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Old 01-19-2015, 12:50 PM   #21
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Quote:
Originally Posted by bryan View Post
the 1up is a pretty nice rack. A friend had one for a few years and was very impressed. Easy to load and holds bike pretty secure.
I love mine, it is so easy and quick to install and use. It is the envy of all my riding friends.

I mostly take a Specialized Rock Hopper too. This bike is many years old, and I don't worry about damage or theft. I have dual purpose tires, with a solid ridge in the middle for hard surfaces, and nubby sides for traction on trails. I adjust the pressure accordingly. On a lot of weekend trips, or any trip where I will be doing some dedicated trail riding, I take my Specialized FSR Comp Carbon 29'er. I keep it locked up when not using it, and it hasn't walked yet.

Dirt and other road grime is an issue if not on paved roads. I don't have a cover yet, but I plan on making one, or if I see a commercial one that I like for sale, I will grab that. I am getting a bit tired of washing my bike when not even using it, after a good ride washing is expected.

I have ridden a couple folding bikes, and they weren't too bad on flat smooth ground, but I definitely prefer a full bike. Mine you, paved travel only accounts for a small percentage of my saddle time, I MUCH prefer the thrill of mountain biking, at least while I am still young (57 is young, right?).
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Old 01-19-2015, 02:01 PM   #22
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I'm amazed at what people nowadays spend on a bicycle. A neighbor up the street has one that cost almost $16,000.

For a motorcycle, maybe. For a bicycle? Um...no. There are plenty of well built bicycles for 90% less than that. Its not like he's an Olympic athlete who needs it. To each his own, I guess. 16k would sure pay a lot of camping fees, gas, propane and groceries.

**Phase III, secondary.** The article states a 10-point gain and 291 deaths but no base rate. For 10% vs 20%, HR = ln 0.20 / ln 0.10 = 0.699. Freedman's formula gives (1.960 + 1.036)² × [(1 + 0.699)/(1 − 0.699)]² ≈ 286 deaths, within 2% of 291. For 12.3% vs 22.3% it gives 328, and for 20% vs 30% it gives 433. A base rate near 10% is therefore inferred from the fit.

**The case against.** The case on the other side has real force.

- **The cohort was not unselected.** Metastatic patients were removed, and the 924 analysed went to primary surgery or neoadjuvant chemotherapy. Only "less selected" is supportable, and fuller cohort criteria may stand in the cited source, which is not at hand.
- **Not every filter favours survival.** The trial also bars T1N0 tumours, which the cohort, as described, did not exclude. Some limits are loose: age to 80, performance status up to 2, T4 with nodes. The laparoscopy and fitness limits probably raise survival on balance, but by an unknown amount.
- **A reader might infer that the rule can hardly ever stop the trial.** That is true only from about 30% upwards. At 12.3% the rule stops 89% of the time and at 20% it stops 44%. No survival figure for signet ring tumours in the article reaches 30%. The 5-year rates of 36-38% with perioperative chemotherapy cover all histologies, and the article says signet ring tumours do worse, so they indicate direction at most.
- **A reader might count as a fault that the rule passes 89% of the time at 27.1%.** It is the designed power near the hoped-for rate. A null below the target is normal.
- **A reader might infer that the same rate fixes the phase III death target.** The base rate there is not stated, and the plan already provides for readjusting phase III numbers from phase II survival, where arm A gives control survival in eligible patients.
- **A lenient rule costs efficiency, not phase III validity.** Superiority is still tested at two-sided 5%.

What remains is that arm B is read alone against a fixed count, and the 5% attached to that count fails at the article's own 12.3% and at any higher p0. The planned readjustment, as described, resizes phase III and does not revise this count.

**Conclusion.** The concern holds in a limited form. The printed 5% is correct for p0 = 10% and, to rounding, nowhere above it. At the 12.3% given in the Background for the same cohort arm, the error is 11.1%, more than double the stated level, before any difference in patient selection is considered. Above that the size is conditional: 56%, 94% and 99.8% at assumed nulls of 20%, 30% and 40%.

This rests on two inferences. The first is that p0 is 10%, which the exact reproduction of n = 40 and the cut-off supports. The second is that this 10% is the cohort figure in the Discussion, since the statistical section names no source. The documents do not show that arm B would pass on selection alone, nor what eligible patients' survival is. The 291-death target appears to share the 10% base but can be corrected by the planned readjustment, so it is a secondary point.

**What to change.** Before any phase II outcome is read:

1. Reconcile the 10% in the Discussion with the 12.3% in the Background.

Yes, and $80,000 would pay for even more, but there are lots of people driving $80,000 cars (and trucks). Of course the vast majority of riders would not get much more benefit from a $16,000 bike than from a $1,600 bike... just as most people get no more out of the expensive car than a reasonable one.

I think most of what people spend on discretionary purchases makes no sense, but it's their money to spend. My personal philosophy is that if I don't appreciate the benefits of the more expensive choice significantly, I don't buy it. To some people, impressing the neighbors or feeling superior is a big benefit, and as a result even if they followed by approach they might still buy ridiculously expensive stuff. They drive Porches and use no more of their cars' performance than would be available from a Mazda, so if they think the value is in the performance they've wasted their money, but if the value is just snobbery then it might be a good deal for them.

I ride a $200 bike. If I rode more, I would certainly be willing to spend several times as much. On the other hand, I would never appreciate the very best bike, so I'm certainly not willing to pay for it. So the (rhetorical) question for everyone is: what is worth to you, and why?
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Old 01-19-2015, 02:41 PM   #23
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Do they make folding bike fairly comparable to the Specialized Rock Hopper Jim mentioned above? Trying to figure out the premium one pays for the folding aspect.
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Old 01-19-2015, 03:03 PM   #24
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If anyone is interested in folding bikes I have a matched pair to sell- seen in Camping World, item #70090, single speed, ballon tires, coaster brake- On sale for $360, you can have both for $200 delivered if you live near the route to Osoyoos, BC or plan on attending. For some reason I can not open that link.
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Old 01-20-2015, 12:29 PM   #25